Talking to Our Kids about Porn

Last week I got a call from a parent.  She was beside herself as she explained that she had discovered that her barely 7 year old daughter was looking at porn.

Kids can easily find or stumble upon porn.

Kids can easily find or stumble upon porn.

Many of us might have a judgey thought or two about monitoring computer time or using parental controls but let’s face it, today, all our kids can find porn.  It’s about  two clicks away from any Weird Al or funny pet video.

I don’t want to pretend that I’d be cool and collected.  I’d be upset too.  But this is a really important moment because I think our response will have a greater impact than the actual viewing of the porn.

In fact, we best empower kids (and feel somewhat in control) if we introduce the topic of porn rather than wait to discover that they sought it out or stumbled upon it accidentally.   And let’s be honest, our chances of knowing if our kids have seen porn increases if we are engaged in open dialogue with them about sex.

I think most parents would agree that the prevelance of porn is a big deal.  That’s a reason to confront it and not hide.  That’s a reason to proactively communicate rather than take a reactive approach to talking to our kids about it.

I can’t say what the right age for talking to kids about porn is. You know your kids best.  What I can say with certainty is that we delay conversations about sex well past when we could offer information, knowledge and values to our kids on the topic in ways that will serve them well.

Ideally, when it’s time to talk about porn, we have already had many conversations with our kids about how sex is a wonderful part of the human experience.  This ‘sex as a healthy and positive thing’ is the earliest perspective that kids can hold.  With the fundamental belief that sexuality is a force of good in the world, they can learn and understand that it is also complex and can be used to hurt themselves and others.  It’s from this place that people can be good decision-makers.

Last year I talked to my (then) 9 year old about porn.  Leading up to the conversation was nerve-racking but it’s important to me that I’m their first source of information on the topic.  My children are too important to pretend that porn won’t eventually reach them.  And to me, it’s complicated and  carries substantial impact that I can’t disregard.  I want to inform their perspectives on the subject.

So in a quiet and relaxed space, I asked my kid if he had ever heard of the word porn or pornography.  He said no.  Then I launched in.  Here’s what I covered in my (maybe) 4 minute introduction to porn:

  1. Porn is pictures and videos of naked people and/or people having sex;
  2. There is a lot of porn on the internet and it’s pretty easy to find on purpose or by mistake;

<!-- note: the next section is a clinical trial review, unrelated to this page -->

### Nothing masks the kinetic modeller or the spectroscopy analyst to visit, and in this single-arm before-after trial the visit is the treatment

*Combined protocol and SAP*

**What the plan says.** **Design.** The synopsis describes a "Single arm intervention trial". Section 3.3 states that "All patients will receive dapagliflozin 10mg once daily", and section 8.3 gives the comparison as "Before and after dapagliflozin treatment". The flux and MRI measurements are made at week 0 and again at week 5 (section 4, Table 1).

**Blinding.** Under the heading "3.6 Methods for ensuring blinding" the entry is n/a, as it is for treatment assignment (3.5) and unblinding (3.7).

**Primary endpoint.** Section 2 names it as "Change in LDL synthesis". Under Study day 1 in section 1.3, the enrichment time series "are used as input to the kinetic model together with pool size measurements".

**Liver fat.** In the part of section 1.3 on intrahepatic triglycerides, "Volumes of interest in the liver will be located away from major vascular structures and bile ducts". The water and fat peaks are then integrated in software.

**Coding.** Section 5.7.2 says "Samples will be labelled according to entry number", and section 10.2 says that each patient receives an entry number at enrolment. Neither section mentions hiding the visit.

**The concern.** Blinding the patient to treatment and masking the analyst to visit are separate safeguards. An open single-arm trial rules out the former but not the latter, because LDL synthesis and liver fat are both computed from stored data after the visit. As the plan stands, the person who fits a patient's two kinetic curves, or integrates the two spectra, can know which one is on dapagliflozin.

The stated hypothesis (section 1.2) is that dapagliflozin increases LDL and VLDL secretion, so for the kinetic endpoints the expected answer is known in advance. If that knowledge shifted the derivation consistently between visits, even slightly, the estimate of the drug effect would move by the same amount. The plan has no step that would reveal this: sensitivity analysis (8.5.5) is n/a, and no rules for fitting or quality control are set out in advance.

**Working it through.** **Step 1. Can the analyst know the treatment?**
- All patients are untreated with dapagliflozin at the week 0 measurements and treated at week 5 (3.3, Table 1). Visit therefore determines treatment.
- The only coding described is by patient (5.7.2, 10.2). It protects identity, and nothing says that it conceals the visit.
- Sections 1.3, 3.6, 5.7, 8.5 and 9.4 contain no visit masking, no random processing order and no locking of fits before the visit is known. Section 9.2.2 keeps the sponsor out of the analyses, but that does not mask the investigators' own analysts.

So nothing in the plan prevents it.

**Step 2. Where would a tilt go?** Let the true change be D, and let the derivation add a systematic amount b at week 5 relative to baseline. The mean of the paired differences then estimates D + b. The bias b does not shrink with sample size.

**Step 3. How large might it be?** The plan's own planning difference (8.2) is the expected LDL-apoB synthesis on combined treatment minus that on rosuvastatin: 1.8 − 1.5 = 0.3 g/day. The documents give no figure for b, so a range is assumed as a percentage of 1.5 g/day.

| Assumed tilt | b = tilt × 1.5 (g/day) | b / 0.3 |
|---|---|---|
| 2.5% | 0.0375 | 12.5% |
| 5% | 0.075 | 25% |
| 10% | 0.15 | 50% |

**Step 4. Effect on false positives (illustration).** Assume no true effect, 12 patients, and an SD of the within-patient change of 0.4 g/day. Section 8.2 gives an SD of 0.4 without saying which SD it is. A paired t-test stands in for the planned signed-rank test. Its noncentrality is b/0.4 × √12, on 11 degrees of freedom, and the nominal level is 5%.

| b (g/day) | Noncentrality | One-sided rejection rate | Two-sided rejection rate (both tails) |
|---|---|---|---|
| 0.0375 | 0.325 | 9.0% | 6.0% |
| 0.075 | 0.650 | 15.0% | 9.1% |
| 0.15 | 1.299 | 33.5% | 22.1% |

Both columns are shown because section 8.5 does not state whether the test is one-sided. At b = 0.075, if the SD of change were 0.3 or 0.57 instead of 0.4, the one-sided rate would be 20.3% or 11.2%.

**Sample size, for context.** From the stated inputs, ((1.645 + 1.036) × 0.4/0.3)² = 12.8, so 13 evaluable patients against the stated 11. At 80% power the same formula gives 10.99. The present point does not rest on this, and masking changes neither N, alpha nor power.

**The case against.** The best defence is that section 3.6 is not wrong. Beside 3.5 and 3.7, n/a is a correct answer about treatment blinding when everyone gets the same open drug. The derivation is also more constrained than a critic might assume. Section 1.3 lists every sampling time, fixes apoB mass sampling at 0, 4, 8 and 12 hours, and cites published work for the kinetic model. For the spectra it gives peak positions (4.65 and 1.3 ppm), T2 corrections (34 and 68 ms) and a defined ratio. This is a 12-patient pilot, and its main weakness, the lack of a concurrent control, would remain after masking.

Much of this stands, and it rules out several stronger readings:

3. Porn is made to turn adults on (make them feel sexy) which is fine since it’s perfectly okay for adults to feel that way.  Looking at porn, like engaging in sex, is adult activity. It’s not for kids at all;
  4. Porn isn’t trying to teach people things.  It’s not a good place to learn about sex and sexuality; and
  5. If you see any porn or friends want to show you some, I’d like for you to not engage and want you to let me know so that we can talk about it.  And, if you have questions about sex, I’m really happy to answer them for you or offer you resources that do a good job at teaching kids about the topic.

When talking to kids who have already seen porn, these are still the fundamental points to communicate. We need to not be alarmist or punative.  We should tell our kid that they’re not in any trouble but that we are concerned about what they saw.  We can highlight (and celebrate) their curiosity while still messaging that porn isn’t the right response to that curiosity.  We can reassure them that porn is so easy to find that having a parent or other trusted adult help out with that curiosity is a really good idea.

Future conversations will tackle things like the limited perspective and body types in mainstream porn, as well as the near absent intimacy and communication depicted.  We’ll also talk about the concerns associated with frequent use of porn, sexual exploitation, gender roles in porn,  and so much more.

I won’t wait too long before I get brave and initiate the next conversation.

When will you initiate a chat about porn with your kid?

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I also wrote about telling my kid about sexual assault and about wanting to be the person who offered him his first lesson on the topic.

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